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Classroom Management Solutions

Updated on June 20, 2012

Research Says...

Classroom management is the single most important factor that makes or breaks a teacher's year. Many studies have shown that teachers who leave their jobs within their first five years depart because of the difficulty of managing student behavior. After pooling data from over 200 meta-analyses, researchers have found that classroom management is the number one factor that affects student achievement.

Student achievement is impacted by a teacher's ability to manage a classroom because when students are exhibiting inappropriate behavior during instructional time, learning stops and drama begins. Many students recognize that it is their job to learn while in school, but others are self-designated to be the ones to derail learning for everyone.

With high-stakes testing on the line, student achievement is more important than ever before with most of the United States schools adopting the Common Core Standards. Teachers need to regain control of their classrooms and find more time to instruct their students. The less time they spend managing behavior, the more time students will have to interact with and learn content.

Source

What To Do?

Teachers Need To Remain Calm

The first mistake teachers make when disciplining students is to get into a power struggle with them. As soon as a power struggle begins, it is the beginning of the end for the teacher. The most important thing for the teacher to do at the time that a sassy student talks back is to remain calm.

When teachers remain calm, they also need to refrain from engaging the disruptive child in a conversation. Practicing close but not "in your face" proximity to the student is a good idea. Perhaps even saying a few words to the student is in order, such as, "We need quiet in the room to read." Most of the time, however, silence can be extremely powerful. Just making eye contact and letting the student know that s/he has been discovered can make a difference.

Some students thrive on getting the teachers into a power struggle, so the calmer the teacher remains, the better.

Source

Teachers Need To Explicitly Model and Teach Expectations

There's something to be said about the phrase, "Practice Makes Perfect" when it comes to teaching students appropriate behaviors. All students need time to practice the correct behavior over and over until it becomes a part of who they are inside. Teachers need to take the time to model correct behavior, ask students to practice correct behavior, and be consistent with acknowledging correct behavior.

When teachers expose students to correct models of behavior, they need to do so in a very clear, concise manner, giving students a chance to see it, hear it, and then practice it over and over again.

One quick word of caution...make sure students don't spend time practicing how NOT to behave, but dedicate 100% of practice time to expected behaviors.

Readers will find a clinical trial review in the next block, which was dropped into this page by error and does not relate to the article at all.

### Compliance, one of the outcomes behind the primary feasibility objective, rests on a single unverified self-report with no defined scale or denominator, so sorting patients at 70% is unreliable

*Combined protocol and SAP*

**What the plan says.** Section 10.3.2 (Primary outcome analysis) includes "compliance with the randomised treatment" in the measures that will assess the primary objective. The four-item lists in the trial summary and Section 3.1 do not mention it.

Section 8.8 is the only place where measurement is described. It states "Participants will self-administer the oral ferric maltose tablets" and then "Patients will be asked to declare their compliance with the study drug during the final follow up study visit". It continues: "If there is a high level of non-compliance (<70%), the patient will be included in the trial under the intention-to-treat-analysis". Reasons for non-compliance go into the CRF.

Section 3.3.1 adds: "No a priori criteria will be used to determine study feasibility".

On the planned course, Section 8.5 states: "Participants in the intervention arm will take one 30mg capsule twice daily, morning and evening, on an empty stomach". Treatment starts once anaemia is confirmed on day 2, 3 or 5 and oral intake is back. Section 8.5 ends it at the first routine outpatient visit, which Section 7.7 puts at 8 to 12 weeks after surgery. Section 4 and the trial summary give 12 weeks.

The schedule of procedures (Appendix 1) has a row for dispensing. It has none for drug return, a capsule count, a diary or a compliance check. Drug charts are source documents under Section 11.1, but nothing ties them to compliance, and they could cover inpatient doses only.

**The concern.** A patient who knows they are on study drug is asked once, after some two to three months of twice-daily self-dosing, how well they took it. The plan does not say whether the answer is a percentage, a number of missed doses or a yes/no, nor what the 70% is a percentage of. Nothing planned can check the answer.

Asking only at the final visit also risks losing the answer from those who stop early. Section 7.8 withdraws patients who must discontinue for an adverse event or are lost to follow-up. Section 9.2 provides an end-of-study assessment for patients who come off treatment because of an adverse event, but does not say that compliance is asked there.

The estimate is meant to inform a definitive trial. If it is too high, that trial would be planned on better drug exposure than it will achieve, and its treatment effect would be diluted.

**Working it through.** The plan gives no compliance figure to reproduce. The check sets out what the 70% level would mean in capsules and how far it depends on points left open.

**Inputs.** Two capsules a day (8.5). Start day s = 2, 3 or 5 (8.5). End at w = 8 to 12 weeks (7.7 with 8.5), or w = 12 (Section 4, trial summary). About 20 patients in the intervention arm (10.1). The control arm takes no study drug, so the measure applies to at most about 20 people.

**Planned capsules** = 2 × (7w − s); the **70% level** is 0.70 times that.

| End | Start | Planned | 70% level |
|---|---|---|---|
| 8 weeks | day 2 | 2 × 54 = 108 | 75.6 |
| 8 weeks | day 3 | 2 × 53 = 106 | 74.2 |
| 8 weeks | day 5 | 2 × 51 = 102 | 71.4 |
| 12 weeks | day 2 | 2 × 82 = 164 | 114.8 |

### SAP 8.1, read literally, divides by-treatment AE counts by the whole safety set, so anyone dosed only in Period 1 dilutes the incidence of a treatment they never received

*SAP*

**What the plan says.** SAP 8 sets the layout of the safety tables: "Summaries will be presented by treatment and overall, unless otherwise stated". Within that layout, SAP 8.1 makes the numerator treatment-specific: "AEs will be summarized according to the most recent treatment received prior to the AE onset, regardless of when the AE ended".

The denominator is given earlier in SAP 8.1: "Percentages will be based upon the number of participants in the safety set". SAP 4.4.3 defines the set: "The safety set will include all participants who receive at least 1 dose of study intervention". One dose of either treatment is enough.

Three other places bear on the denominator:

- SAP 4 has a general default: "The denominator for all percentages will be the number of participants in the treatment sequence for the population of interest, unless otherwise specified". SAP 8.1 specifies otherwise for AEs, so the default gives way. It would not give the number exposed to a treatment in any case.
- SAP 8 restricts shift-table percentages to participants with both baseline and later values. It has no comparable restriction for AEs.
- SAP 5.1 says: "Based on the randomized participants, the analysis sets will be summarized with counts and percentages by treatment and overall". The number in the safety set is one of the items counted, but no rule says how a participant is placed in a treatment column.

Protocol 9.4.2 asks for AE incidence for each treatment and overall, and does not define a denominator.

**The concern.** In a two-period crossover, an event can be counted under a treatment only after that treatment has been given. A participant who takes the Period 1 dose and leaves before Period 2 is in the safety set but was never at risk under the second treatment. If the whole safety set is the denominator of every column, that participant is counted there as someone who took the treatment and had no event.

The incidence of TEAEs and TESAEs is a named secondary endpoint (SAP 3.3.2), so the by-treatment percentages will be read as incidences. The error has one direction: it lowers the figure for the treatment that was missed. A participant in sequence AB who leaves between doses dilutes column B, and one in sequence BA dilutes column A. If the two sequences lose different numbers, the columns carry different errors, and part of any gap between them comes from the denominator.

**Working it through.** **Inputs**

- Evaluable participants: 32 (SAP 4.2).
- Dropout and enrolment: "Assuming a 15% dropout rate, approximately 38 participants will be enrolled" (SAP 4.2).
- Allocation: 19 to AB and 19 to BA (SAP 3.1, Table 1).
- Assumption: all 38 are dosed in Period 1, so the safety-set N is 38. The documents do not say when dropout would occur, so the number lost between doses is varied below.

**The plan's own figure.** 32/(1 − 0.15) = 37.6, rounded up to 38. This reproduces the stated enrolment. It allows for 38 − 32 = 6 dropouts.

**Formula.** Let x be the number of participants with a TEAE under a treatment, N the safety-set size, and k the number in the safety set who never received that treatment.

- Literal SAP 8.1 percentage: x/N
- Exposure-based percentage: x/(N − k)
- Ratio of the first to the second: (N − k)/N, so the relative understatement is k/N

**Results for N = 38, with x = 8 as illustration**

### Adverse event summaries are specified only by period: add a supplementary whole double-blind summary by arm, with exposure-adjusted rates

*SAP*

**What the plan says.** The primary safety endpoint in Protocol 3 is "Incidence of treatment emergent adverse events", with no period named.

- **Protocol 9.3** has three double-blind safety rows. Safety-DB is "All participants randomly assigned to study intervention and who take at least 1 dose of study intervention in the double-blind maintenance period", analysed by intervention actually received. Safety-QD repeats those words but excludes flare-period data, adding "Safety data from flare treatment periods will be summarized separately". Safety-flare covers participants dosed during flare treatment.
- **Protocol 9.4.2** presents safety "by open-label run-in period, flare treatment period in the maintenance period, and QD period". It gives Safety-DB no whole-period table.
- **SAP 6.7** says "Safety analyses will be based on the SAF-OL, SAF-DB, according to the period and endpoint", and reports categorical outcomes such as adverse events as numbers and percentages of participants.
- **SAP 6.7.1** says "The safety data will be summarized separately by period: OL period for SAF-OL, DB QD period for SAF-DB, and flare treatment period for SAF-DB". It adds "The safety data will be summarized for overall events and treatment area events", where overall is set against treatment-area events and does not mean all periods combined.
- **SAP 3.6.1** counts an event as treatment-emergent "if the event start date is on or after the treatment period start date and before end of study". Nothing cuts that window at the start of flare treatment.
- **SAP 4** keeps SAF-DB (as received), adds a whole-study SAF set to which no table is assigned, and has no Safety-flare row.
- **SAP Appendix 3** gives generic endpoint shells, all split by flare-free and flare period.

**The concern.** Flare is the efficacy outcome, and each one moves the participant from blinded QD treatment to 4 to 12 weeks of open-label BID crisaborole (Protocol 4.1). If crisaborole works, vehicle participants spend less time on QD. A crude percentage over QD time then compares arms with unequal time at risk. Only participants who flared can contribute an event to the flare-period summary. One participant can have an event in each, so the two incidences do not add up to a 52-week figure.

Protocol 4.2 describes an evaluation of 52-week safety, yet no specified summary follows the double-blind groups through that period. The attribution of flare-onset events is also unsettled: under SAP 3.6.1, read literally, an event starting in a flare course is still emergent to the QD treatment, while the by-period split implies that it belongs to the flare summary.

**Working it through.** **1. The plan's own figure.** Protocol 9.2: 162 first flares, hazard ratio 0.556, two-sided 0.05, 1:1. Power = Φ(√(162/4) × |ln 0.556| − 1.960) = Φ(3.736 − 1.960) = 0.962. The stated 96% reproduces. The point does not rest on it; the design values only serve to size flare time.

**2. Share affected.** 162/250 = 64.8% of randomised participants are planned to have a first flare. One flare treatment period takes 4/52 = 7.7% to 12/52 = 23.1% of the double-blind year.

Maintain Good Proximity

Some teachers may only think of which students to keep separated in class and which students to seat next to others so they can act as tutors. Many times, teachers don't think much about the flow of traffic, where instruction will be delivered, and how to minimize distractions for students. When designing classroom layouts, proximity to students is an important factor to keep in mind.

Teachers need to be able to access each student in the classroom with ease. They cannot sit so close together that there is no space to wander between rows and columns. If students are seated on pods or small groups, it is important for the teacher to have physical access to each group. Good classroom managers are able to wander through a flow-path in the classroom so they can be close to those who need the proximity to keep them on task.

Provide Unconditional Love

As soon as students know that teachers care about them, believe in them, and respect them, they will do anything to succeed for that special mentor or guide. Teachers have to earn respect and trust from students, however, over time. Building strong relationships with students is one of the most important keys to classroom management success.

One way for teachers to build relationships with students is to take the time to know them as people rather than just students. When teachers show up at soccer games, at opening night of the musical, or at Homecoming, students feel special. Some teachers may feel the curriculum pressure and do not take the time to get to know their students.

Remember to discipline the behavior, not the student!

Encourage Reflective Practice

When students make poor choices in the classroom and continue to disrupt learning, they need to be held accountable for their actions. Teachers need to do this, however, without giving up their precious instructional time. As a result, a system needs to be set up so that students are removed from the classroom and asked to spend some time, elsewhere, reflecting on their negative behaviors.

Children learn best when they can process through their poor choices and learn from them through reflection and change of behavior. They will change their behaviors when they are held accountable for their actions and there's consistent follow-through.

Whatever system teachers put into place, they need to make sure students are extremely clear on the expectations.

**I have been an educator of over 19 years and can attest to the fact that classroom management is the biggest key to success for a teacher, whether it's with a room full of five-year olds or teenagers.


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